Practicing meditation in South Mississippi, USA, without easy access to a sangha or teacher, and reading Buddhist literature (primarily Theravadan), I feel a need to attend a week to ten day meditation retreat in accordance with Theravadan practices. I am retired, so my typical daily practice comprises sitting for at least an hour in the wee hours, and occasionally another 1hr+ sit in the evening. I would like to attend a retreat that lasts at least a week. However, I can't afford to pay much money. Are there Theravada meditation retreat opportunities in the USA that offer a visitor the option to work for room and board?
Working while at a meditation retreat would not be ideal because your time there is limited and your opportunity to meditate intensively under a teacher's guidance is the priority. It's an invaluable experience.
Fortunately, in the Theravada tradition, meditation instruction is offered at monasteries, (not all monasteries), at no charge. If a person is inclined to make a supporting donation, that is fine, but there is no requirement or expectation of that per the tradition.
As an alternative to the above mentioned S.N. Goenka courses, which can be booked solid for months in advance, is the option of seeking meditation instruction at a monastery.
Venerable Yuttadhammo teaches meditation to individuals at a monastery in Canada. Although the course is considered a 21 day course, it is possible to split this up and complete the course in two or more parts if your schedule does not allow such a large block of time all at once. Course descriptions here.
I attended this course and felt it was very beneficial both in terms of the individualized instruction and also the ability to work around my job schedule requirements.
Not all monasteries have such an option, but many hold occasional meditation retreats. It's an alternative worth looking into. Best wishes with your retreat. :)
Dhamma Greetings PaPa,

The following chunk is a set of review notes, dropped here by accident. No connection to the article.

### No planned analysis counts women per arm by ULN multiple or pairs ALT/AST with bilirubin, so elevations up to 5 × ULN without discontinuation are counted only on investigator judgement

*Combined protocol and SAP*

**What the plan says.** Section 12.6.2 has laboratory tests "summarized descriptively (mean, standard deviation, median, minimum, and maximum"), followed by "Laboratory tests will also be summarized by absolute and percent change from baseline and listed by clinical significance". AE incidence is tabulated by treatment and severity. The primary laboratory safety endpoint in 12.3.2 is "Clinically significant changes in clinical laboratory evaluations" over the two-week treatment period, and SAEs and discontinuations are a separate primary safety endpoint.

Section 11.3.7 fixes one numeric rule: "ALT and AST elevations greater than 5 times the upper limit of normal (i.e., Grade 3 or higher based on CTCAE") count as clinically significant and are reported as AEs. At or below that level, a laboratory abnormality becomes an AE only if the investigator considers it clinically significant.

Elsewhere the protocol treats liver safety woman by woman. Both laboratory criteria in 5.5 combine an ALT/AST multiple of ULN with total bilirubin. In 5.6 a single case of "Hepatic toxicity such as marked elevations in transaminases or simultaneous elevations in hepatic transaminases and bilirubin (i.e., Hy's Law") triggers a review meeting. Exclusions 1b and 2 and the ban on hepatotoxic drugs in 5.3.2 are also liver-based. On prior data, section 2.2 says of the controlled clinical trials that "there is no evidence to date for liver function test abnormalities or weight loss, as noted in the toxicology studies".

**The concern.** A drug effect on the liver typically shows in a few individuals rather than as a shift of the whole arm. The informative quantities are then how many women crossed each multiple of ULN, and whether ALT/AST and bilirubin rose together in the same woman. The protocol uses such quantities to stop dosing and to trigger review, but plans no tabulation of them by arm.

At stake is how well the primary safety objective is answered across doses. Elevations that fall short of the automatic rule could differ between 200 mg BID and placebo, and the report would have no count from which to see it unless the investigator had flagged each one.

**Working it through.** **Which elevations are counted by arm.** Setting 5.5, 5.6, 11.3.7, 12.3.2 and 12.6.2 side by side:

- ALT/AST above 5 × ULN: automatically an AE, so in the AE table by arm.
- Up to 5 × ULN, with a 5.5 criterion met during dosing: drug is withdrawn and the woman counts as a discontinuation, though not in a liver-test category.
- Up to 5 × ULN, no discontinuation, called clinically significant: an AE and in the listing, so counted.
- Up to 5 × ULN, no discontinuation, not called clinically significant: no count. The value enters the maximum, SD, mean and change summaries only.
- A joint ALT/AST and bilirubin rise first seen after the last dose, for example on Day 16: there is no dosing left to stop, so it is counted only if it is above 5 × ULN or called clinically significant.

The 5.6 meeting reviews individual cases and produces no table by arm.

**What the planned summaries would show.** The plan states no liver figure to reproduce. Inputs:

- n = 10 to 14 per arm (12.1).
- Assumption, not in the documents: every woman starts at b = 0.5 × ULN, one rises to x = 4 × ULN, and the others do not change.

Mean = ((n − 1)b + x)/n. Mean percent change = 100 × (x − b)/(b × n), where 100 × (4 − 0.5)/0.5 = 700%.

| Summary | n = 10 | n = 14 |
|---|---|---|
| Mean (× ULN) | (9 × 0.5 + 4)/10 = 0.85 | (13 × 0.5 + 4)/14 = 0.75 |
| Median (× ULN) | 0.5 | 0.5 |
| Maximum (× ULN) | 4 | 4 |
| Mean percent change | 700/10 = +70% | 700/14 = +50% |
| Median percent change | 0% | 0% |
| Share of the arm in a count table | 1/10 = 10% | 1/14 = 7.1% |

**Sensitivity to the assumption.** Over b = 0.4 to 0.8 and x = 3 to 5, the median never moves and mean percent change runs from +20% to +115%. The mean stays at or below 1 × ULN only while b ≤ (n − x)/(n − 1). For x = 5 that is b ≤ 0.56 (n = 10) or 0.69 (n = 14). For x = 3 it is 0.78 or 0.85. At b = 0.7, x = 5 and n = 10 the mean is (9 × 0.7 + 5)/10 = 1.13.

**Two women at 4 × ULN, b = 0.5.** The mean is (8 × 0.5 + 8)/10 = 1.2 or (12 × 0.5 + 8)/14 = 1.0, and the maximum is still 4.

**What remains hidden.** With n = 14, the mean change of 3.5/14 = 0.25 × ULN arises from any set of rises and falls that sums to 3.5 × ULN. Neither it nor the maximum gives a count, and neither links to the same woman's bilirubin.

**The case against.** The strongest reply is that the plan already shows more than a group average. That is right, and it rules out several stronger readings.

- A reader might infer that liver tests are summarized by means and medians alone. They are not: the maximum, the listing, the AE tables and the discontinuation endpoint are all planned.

I recommend to ask at the Dhamma Sukha Meditation Center in Annapolis (MO).
Best Wishes, Mirco
Retreats run by monastics in the Theravada tradition of Ajahn Chah, tend to be free to all. For instance, I have heard that about 25% of the participants at the Amaravati Retreat Centre are unable to (or otherwise chose not to) donate anything, which is fully accepted by the retreat center. On the other hand, retreatants tend to be generous and donate more than the cost of their own participation, also covering the costs of those unable to donate.
It is worth noting that the Buddhist teachings encourage generosity, for the benefit of both donors and recipients. The size and type of donation is up to each of us. Available means to each of us is different, and depends on both what we have available and what we are willing to donate.
Many retreat centers allow for work as a form of payment/donation, but the ones in the Ajahn Chah tradition also allow anyone to participate (although I would encourage to see specifics for each monastery or retreat center to verify). Here is a map of associated monasteries you can check to see about their retreats.
I wish you the best in your practice and for your retreats.
The Insight Meditation Society in Massachussettes offers work to help with retreats in exchange for room and board plus a retirement package. You can find out more here: